February 17, 2023
| accelerator

Oshawa’s Portobello Road scales up with help from My Main Street

Municipality: City of Oshawa

Photo by: David Simon, Sandbox Photovideo (Lindsay Cotton)

For Oshawa restaurant Portobello Road, Wednesday is “pizza day,” but there’s nothing conventional about it. For Portobello Road, this day sees the restaurant's co-founders and partners Lindsay Cotton and Alex Van Camp setting up a tent and propane-powered ovens to prepare 150 plant-based pizzas for a seemingly unending line up of guests at the Whitby Farmer’s Market.

Photo by: David Simon, Sandbox Photovideo (Right: Lindsay Cotton Left: Ashleigh Abbot)

“It’s crazy! We love it so much,” says Cotton. In essence, that’s Portobello Road’s approach to everything – find the opportunity and go for it. That’s how the business started. In the midst of Cotton’s maternity leave, a friend asked her for some help preparing some plant-based meals at the advice of her fitness trainer. Cotton and Van Camp (who, alongside their kids are both vegans) were quick to offer their friend help. Word got out about the beautiful plant-based meal the pair had prepared, and soon they found themselves making a growing number of plant-based meals out of their house.

“We got DineSafe certified, and it was getting bigger and bigger,” says Cotton. “We had six fridges in our house.” They moved their kids into bunk beds and used the other bedroom as dry storage.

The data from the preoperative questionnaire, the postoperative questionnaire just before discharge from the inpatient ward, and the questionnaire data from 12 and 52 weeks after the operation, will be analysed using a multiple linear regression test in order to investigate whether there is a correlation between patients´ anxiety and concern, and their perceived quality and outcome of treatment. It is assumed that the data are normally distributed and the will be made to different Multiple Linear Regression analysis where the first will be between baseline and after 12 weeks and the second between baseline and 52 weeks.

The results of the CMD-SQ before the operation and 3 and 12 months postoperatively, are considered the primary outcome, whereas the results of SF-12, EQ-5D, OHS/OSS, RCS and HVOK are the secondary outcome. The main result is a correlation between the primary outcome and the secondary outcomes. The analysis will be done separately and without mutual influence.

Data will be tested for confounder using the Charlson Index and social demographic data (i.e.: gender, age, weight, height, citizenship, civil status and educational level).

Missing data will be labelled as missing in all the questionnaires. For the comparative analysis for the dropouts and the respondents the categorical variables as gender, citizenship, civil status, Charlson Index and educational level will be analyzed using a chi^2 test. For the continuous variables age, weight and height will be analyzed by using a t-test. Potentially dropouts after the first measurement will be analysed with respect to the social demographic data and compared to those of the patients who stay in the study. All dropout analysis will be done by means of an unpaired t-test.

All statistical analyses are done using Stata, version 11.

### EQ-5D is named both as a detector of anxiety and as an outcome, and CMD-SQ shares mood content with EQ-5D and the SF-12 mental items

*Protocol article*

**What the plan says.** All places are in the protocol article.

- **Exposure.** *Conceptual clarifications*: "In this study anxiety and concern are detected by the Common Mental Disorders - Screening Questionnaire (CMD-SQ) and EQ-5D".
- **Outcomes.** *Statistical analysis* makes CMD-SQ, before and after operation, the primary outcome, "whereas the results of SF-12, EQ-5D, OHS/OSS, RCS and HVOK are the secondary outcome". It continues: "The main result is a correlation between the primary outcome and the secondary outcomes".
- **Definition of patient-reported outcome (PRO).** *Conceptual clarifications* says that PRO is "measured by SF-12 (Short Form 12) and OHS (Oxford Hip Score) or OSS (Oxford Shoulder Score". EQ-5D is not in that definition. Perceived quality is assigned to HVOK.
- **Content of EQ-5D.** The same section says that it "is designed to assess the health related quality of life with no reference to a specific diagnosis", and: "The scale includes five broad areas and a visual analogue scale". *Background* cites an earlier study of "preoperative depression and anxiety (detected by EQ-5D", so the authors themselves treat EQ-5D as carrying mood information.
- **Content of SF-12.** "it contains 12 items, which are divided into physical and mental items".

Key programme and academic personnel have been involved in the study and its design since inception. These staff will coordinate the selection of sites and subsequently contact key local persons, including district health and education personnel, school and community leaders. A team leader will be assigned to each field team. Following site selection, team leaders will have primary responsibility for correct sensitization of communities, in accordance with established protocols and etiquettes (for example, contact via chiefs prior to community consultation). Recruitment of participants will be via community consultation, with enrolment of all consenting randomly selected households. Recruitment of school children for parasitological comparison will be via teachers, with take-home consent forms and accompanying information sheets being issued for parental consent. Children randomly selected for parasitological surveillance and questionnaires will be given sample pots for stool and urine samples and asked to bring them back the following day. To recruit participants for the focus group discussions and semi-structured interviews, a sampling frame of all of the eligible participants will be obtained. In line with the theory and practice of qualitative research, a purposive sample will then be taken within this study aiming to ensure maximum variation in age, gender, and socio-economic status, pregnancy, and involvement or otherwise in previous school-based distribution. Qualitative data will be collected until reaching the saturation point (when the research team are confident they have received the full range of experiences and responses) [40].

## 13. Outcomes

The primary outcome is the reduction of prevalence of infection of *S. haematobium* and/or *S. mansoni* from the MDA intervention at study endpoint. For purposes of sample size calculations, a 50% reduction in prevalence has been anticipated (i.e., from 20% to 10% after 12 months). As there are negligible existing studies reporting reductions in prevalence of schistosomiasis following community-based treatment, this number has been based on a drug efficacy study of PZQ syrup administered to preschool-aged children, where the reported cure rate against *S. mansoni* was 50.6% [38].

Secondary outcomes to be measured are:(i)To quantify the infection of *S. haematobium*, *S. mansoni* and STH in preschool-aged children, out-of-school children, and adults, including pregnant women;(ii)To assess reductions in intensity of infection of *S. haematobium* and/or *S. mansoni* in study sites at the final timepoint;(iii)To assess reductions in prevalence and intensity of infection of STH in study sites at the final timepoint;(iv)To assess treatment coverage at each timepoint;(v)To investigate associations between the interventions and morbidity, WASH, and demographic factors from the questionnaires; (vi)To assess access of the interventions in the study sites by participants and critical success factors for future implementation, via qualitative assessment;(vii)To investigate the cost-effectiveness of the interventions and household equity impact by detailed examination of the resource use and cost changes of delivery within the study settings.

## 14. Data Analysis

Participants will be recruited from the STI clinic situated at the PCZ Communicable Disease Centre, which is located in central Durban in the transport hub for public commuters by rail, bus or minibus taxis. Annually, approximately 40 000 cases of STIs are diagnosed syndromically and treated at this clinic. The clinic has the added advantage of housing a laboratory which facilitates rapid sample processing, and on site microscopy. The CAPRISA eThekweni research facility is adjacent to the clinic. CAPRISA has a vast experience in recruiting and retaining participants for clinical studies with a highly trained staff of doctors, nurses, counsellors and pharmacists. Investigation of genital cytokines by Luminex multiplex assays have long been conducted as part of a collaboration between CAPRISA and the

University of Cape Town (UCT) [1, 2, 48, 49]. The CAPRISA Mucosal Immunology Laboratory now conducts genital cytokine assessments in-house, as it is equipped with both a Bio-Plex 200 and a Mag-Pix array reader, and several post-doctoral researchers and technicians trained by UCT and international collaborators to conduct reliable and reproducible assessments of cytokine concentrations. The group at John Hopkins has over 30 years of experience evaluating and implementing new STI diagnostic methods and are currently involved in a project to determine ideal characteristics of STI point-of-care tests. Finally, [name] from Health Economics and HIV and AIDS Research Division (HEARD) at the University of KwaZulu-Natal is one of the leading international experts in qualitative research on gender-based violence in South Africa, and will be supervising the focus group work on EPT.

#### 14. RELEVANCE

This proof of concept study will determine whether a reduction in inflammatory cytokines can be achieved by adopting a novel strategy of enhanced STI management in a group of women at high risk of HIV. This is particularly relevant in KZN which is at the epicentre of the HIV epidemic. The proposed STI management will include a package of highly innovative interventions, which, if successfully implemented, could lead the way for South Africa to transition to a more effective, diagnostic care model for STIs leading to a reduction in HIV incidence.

Photo by: David Simon, Sandbox Photovideo

Soon it became clear they needed a designated kitchen and restaurant space outside their house. They found a spot in Oshawa. After some refitting nightmares, they opened the doors to Portobello Road in March 2021, eventually expanding into the unit next door. Cotton says it’s currently the home base for the restaurant. “Our kitchen’s there and our meal prep pick-ups – we’ve got big display fridges there,” she says. “We generally have about a hundred people coming every Tuesday.”

However, from Cotton’s perspective, events are where they get their name out into the community. “If we just stood in the restaurant on Bond Street and hoped people would come, we'd go out of business very fast.”

Photo by: David Simon, Sandbox Photovideo

That drive is what drew Andrea Rowland, My Main Street Ambassador for Oshawa, to Portobello Road. “I could see the entrepreneurship in her and the determination to do it. I knew there was no way she was going to fail.”

Rowland introduced Cotton to the idea of the My Main Street Local Business Accelerator program, which aims to revitalize business communities through hands-on support. The program is funded with a $23.25-million Government of Canada investment through the Federal Economic Development Agency for Southern Ontario (FedDev Ontario) and delivered by the Economic Developers Council of Ontario (EDCO). Cotton was receptive to the resources immediately.